June 7, 2014
FARMINGTON—They were there. They were ready. They were ready to cheer, ready to anoint and celebrate a Triple Crown winner, the first since Affirmed in 1978. For those who don’t know, Farmington is a town about 15 miles east of Rochester, NY, the home of Finger Lakes Gaming and Racetrack, some 390 miles from Belmont Park. The crowd was pretty big, bigger than usual, though it must be noted that the gaming machines on the first floor always draw its usual cast of characters.
I’ve been to Finger Lakes, the race track, several times in my lifetime. Born in the Buffalo area, I spent 14 years in Rochester if you include the five years at SUNY Brockport. Many times, on my way back to Albany from Buffalo, I’d stop at what the locals’ call, “The Thumb,” watch a few races, then hop back on the Thruway and head home. Most times, there were a few hundred hard core racing fans trying to pick some daily doubles, some exactas, maybe a few trifectas. But, Saturday was different. The horse crowd was bigger, much bigger and you certainly didn’t have to be a rocket scientist to figure out why.
The Triple Crown was on the line, and for some that was the reason why thousands flocked to the track hoping to see history. For some, they wanted to be there, among the throngs, to celebrate what would truly be an American event. Unfortunately, there are very few American events these days. Sure, there is the Super Bowl, where non-sports people gather at parties and celebrate what has blown up to the point where some think the Monday after should be a national holiday. The Kentucky Derby, Indianapolis and Daytona 500 qualify as some sort of American events, but too many people ignore them to truly call them that.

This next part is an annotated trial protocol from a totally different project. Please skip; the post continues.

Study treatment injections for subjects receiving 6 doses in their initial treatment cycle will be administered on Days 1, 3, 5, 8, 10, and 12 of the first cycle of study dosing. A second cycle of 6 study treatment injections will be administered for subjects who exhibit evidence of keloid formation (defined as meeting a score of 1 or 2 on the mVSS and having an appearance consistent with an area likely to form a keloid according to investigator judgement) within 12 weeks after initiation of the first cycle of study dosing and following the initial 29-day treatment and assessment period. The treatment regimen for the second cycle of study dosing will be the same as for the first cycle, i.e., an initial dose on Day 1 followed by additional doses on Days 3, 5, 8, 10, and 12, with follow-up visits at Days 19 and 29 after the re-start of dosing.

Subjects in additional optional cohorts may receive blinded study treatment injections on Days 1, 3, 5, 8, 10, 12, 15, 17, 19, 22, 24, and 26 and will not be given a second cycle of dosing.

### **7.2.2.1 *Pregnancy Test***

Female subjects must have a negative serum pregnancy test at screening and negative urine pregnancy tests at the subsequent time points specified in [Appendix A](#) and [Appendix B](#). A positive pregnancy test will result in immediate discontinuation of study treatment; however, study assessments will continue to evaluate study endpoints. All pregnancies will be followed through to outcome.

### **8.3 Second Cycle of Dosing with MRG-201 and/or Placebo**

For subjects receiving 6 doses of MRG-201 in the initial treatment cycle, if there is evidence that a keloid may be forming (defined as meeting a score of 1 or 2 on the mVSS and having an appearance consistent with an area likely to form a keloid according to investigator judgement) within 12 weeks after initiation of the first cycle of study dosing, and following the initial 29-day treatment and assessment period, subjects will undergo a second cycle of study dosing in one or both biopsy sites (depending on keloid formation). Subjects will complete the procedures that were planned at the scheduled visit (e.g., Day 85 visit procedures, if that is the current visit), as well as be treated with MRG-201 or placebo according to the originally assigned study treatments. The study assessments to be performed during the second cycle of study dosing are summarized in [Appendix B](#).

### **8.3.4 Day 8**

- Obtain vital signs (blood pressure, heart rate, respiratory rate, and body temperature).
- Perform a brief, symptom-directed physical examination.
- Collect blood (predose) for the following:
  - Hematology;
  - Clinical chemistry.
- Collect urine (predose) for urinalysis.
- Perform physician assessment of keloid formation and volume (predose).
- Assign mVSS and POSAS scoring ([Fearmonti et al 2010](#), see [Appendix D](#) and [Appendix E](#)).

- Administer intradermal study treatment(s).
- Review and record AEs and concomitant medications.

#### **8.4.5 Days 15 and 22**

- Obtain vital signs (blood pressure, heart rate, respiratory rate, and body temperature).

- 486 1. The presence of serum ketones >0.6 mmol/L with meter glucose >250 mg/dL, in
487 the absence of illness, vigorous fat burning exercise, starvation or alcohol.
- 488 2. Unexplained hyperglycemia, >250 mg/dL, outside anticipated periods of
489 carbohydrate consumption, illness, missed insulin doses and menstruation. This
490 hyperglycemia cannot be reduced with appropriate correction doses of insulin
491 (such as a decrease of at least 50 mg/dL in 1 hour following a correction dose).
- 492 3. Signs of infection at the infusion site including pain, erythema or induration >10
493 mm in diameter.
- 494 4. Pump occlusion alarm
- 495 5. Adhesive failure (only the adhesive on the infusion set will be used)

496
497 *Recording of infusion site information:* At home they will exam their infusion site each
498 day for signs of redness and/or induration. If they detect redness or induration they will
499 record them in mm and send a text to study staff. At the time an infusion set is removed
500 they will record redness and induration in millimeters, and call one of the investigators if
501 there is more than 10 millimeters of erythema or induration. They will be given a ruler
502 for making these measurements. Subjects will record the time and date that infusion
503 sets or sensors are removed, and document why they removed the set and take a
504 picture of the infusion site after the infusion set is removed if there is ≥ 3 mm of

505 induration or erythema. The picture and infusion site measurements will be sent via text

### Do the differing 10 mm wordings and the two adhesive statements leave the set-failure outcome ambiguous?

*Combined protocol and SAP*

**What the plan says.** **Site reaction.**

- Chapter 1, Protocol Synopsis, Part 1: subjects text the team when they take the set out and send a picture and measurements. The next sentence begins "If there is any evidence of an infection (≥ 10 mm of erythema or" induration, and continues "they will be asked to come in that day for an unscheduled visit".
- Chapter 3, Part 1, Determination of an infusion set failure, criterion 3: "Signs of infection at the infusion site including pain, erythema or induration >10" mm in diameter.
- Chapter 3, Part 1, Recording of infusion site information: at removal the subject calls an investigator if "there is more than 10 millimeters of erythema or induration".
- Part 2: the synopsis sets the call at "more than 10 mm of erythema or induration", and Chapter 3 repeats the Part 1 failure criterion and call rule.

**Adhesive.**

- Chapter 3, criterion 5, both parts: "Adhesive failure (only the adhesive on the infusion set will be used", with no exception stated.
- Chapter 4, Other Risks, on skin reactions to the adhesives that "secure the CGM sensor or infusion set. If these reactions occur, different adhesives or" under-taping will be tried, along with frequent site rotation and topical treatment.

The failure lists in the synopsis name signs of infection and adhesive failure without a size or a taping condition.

The Belmont Stakes was that event. Most of America had fallen in love with California Chrome, the little horse that could. America watched him roll through the Kentucky Derby, blitz through the Preakness, all under modest pedigree. He had the two working class owners, the 77 year old aw-shucks trainer and that makes for a good story. And, for that reason, people wanted to be around other people to partake in the potential glory.
Rachel and Brad Harmon, of Fairport were there because they wanted to be part of the history, more importantly; they wanted to celebrate it with others. Both admitted that they weren’t big horse racing fans, although Brad certainly knew his history.
“We come to Finger Lakes maybe two times a year,” said Brad, “we decided to come out, to check out the environment and be around the people.”
When I asked Brad if he remembered the last Triple Crown winner, Affirmed in 1978, he nodded in agreement. He was confident that California Chrome was going to join Affirmed as a Triple Crown horse.
“I think (Victor) Espinoza is calm and so is the horse,” Brad said. “I’m going to root for him because he’s been the best horse so far.”
Rachel was not as sentimental.
“I’m betting against him, partly to be against Brad,” she said with a smile, but in her spousal defiance, was what bettors want the most: money.